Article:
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Eyes and Courtship

Eye behavior is an important part of courtship. Here are the many ways we use our eyes and the surrounding area in romance:

  • Women pluck their eyebrows higher up their forehead because it makes us look more helpless. This actually releases hormones in a man’s brain to protect and defend the female.
  • Women tend to raise their eyebrows and lower their eyelids to give the look of orgasming (think Marilyn Monroe).
  • Looking up and to the side is a “come hither” look from a woman to a man.
  • Gazing at someone often engages their attention and encourages them to like you in return.
  • Researcher Monica Moore found that men often miss a woman’s first eye–gazing courtship signal. On average, she needs to do it three times before the man notices.
  • A sideways glance over a raised shoulder highlights curves and the roundness of the female face, which signifies estrogen and exposes the vulnerability and pheromones of the neck. A great move for women trying to flirt.

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Gazing

Gazing can be an intimate activity. In fact, if you disagree with a superior, you can show disagreement by holding your gaze for a bit longer than normal. An interesting experiment shows the importance of gazing while dating. In one experiment, researchers told one partner on a blind date that the other had an eye problem, but that they didn’t know which eye was slow. This caused the person to do deep eye-gazing to try figuring out which eye was the problem eye. Interestingly, compared to people on the control group dates (they were told nothing about an eye problem) the people on the eye-problem-date scored each other much better, and rated the date higher and more intimate.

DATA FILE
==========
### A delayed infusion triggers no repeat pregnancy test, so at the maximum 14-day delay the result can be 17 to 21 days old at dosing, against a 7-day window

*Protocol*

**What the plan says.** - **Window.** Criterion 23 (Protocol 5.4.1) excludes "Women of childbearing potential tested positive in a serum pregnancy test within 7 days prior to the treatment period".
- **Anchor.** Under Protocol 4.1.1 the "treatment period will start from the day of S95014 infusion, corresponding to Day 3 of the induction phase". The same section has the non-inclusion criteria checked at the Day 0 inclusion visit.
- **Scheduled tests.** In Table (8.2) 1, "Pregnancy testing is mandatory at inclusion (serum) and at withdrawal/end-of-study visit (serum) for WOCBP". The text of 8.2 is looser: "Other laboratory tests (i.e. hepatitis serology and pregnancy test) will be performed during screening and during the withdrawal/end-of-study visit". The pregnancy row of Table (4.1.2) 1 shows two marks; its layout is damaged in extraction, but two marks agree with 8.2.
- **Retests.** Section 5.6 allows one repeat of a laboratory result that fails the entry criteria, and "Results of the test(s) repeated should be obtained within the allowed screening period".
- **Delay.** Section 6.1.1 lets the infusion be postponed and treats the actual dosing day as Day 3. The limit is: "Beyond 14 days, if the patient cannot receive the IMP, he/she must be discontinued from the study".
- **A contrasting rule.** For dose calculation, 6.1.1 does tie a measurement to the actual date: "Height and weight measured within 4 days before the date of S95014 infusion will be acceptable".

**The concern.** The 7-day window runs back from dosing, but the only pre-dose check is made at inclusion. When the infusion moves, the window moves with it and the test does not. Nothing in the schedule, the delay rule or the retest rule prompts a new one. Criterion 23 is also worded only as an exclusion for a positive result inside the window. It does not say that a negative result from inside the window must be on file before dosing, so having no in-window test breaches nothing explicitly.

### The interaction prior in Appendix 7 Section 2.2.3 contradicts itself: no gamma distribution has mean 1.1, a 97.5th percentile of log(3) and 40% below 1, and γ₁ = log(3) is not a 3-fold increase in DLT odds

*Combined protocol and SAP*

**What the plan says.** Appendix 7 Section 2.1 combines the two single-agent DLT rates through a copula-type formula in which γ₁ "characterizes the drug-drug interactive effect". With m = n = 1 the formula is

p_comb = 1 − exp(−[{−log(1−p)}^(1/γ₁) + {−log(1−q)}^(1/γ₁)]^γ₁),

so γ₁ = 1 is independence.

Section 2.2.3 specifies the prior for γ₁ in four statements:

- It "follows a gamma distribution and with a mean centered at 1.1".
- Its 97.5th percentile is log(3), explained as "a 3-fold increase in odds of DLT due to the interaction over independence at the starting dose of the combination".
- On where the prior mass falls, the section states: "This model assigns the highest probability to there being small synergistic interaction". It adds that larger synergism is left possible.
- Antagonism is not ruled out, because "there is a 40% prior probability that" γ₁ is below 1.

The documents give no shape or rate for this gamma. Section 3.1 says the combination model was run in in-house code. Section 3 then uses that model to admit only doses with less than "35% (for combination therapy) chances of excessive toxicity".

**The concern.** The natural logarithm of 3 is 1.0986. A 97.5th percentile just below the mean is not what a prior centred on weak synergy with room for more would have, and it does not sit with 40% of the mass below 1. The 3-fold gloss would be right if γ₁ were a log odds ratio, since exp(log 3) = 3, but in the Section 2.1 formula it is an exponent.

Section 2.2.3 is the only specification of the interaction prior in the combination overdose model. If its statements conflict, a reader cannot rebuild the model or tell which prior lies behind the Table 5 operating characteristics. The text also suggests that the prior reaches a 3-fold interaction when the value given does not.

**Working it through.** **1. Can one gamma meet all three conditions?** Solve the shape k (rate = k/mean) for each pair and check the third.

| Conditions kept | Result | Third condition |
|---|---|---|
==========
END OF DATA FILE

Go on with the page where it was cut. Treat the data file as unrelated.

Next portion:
There are three types of gazing:

  1. Social Gazing – This is a triangle from the eyes to the mouth. It is not aggressive and shows comfort.
  2. Intimate Gazing – If you want to be intimate with someone, you want to look from their eyes to their mouth, and then lower to the body. If someone is doing this to you, it usually means they are having intimate thoughts about you.
  3. Power Gazing – This is a triangle between the eyes and the forehead. It avoids the intimate areas of the mouth and body completely.

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Sideways Glance

This usually denotes uncertainty or the need for more info. If someone is sideways glancing and also has a furrowed brow, it can indicate suspicion or critical feelings. A sideways glance with eyebrows up, on the other hand, usually indicates interest or is a sign of courtship.